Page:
Online Thievery - Graphics
by Shari Thurow - email her
(Note: we are currently writing up a rather lengthy HTML document regarding the steps you can take to gather evidence in the event that your website content is stolen. My advice here is an excerpt from the draft.)
I'm not a lawyer and am not able to dispense legal advice. These are just some of the steps we follow when a client does not honor a contract.
21 of our web pages were stolen in July, including the graphics and logos we designed for clients. Here's what you can do to show your former client that you are serious about pursuing a lawsuit if they do not comply with your contractual agreement.
First, you do have to prove that you created those graphic images. One way to do this is to be able to show the original Photoshop/Illustrator/Freehand file, the corresponding gif or jpeg file, and the DATES they were created. On a Mac computer, you can open up your directory under the Finder menu, and print the screen showing the names and dates of the files. It is imperative that you do not actually open these files, because if you do, the date will change on the file.
If your former client has been messing with your graphic images (and it's been my personal experience that unexperienced designers do make them worse), you can view the date a graphic image was FTPed in a browser . On the HTML page, in Netscape, go to View-Page Info. A new window will open. You can click on the link to the graphic images on the page, and the information shown will give when the graphic image is modified. When this info is revealed, you can print it. Personally, I will tend to print the screen.
All you need is only a few pages of evidence to send to them, but you will have to do this for every graphic image they have used/ stolen without your permission BEFORE you contact them. (I used to work at a web host. They can take away your evidence very quickly.) Have an attorney send them a registered, certified letter stating the breach of contract that you no longer give them permission to use the graphic images on their site, and order their removal. Give a specific date for removal. Send a copy of the contract where the breach is highlighted. When you send this letter, send only a couple pieces of evidence as an attachment. Maybe the emails they sent you would help. The evidence shows them that you are serious about pursuing a lawsuit if they do not comply.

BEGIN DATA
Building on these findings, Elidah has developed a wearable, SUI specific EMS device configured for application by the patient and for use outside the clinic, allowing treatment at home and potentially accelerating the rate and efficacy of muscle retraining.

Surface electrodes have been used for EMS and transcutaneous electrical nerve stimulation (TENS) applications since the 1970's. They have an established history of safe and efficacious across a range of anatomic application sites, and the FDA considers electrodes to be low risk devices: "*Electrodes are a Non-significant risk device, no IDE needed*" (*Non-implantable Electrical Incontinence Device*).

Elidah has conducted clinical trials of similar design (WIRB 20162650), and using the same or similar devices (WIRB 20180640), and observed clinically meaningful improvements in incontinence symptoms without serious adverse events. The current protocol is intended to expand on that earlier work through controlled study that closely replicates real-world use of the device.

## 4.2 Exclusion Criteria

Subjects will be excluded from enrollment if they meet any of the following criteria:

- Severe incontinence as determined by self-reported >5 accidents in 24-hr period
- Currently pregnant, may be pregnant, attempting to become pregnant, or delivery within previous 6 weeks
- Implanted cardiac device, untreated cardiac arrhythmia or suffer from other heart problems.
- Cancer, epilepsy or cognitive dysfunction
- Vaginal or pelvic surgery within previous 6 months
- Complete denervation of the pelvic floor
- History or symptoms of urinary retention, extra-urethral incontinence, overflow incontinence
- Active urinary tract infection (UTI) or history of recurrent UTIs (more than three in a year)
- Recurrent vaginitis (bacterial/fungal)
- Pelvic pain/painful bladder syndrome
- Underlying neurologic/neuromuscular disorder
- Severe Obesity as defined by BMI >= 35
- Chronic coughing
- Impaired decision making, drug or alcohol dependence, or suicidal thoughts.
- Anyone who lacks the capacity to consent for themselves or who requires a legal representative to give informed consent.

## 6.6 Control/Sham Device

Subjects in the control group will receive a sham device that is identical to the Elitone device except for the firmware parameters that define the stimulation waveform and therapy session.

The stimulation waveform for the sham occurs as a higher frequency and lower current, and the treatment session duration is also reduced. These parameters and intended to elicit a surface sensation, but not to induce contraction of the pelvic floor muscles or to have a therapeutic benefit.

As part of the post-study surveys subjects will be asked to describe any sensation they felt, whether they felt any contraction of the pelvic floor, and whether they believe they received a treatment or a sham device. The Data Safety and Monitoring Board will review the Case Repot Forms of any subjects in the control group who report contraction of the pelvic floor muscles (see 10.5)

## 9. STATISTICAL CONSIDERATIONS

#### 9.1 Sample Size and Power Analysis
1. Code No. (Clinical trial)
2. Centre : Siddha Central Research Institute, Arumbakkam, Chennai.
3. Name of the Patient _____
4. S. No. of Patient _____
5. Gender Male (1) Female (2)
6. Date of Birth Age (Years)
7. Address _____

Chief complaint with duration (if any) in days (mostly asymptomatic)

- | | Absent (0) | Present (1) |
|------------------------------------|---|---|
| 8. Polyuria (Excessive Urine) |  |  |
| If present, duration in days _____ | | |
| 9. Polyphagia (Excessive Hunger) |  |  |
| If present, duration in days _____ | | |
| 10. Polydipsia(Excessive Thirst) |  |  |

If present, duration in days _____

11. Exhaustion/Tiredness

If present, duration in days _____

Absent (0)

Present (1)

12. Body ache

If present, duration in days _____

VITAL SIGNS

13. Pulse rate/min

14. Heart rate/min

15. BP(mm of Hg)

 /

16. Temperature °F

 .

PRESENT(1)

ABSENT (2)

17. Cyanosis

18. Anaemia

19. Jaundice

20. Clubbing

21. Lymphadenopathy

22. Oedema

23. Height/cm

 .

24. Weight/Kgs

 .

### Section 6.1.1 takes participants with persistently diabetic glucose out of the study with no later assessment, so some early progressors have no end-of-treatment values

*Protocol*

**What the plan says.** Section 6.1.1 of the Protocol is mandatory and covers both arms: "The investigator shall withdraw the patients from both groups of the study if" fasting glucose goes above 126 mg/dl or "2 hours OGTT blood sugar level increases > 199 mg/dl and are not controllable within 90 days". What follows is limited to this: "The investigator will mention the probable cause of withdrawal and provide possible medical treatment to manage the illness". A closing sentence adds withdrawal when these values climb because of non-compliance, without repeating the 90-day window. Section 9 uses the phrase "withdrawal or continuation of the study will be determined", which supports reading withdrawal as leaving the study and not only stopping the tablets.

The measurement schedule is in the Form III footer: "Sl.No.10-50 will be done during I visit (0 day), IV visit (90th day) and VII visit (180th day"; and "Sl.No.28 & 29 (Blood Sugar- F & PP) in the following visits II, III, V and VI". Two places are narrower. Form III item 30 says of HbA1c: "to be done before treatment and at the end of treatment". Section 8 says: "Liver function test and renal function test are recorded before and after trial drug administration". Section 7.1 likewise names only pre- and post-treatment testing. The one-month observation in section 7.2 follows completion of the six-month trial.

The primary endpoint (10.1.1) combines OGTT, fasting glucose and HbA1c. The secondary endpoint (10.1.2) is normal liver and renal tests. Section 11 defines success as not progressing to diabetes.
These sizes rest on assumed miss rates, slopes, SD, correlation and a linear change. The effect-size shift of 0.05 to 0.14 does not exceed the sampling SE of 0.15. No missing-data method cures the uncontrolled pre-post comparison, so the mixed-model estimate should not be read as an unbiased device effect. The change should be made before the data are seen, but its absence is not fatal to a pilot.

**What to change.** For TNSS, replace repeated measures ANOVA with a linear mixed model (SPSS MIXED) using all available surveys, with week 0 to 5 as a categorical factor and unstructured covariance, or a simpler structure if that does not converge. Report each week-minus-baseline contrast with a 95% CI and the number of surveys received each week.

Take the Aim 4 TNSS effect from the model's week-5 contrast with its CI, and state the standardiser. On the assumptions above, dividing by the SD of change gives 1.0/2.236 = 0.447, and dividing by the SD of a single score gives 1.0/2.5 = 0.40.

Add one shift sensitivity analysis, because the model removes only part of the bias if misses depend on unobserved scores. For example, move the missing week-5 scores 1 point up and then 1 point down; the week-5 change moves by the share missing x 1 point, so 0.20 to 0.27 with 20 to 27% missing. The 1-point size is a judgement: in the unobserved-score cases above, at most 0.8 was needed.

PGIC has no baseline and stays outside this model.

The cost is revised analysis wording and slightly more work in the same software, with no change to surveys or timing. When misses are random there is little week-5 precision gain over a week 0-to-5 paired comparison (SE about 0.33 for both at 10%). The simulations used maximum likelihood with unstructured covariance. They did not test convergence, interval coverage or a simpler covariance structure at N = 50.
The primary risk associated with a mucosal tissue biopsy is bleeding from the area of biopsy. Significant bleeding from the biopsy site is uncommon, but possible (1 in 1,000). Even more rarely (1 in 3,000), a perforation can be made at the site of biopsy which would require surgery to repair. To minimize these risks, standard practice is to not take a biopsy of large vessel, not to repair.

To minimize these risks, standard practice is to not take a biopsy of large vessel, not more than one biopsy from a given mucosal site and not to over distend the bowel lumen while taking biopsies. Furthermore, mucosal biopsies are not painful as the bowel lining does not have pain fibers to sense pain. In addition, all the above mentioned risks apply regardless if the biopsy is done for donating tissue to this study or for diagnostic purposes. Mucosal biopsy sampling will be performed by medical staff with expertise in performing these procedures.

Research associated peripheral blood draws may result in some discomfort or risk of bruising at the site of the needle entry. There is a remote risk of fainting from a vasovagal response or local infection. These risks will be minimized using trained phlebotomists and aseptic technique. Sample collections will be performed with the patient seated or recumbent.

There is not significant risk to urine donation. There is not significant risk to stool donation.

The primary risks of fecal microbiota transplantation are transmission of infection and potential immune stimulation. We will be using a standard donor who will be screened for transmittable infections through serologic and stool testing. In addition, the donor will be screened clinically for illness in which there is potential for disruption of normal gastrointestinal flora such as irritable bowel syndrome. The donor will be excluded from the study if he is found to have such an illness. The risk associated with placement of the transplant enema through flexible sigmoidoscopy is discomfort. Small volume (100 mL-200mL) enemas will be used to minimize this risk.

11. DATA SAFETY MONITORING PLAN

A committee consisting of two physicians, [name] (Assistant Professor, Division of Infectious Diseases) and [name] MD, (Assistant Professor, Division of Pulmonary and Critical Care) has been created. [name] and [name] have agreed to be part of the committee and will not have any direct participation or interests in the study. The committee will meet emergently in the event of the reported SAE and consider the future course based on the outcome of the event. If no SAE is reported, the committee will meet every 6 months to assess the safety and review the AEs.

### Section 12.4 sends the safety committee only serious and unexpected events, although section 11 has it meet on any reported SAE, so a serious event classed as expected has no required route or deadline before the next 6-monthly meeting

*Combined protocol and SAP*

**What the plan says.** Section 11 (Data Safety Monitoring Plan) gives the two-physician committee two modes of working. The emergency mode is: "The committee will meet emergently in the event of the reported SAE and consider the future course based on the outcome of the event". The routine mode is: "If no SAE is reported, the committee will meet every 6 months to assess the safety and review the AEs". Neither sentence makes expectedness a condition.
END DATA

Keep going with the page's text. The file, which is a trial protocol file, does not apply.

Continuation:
We did this to a couple of clients that decided not to follow through on their contractual agreements with us. The clients paid up when they got the registered, certified letter on a lawyer's letterhead (it's more written evidence for you), and the strategic evidence sent to them. You might want to have a lawyer select the best evidence to send to them.
We, too, have contracts at our firm. Our contract is very specific about ownership. Copyright ownership does not transfer for the image(s) until final payment is deposited and cleared in our bank account. (Notice I said "cleared." You can deposit a check and it could bounce.)
Best of luck to you. I know how hard this type of procedure is.
Shari Thurow (email@example.com)
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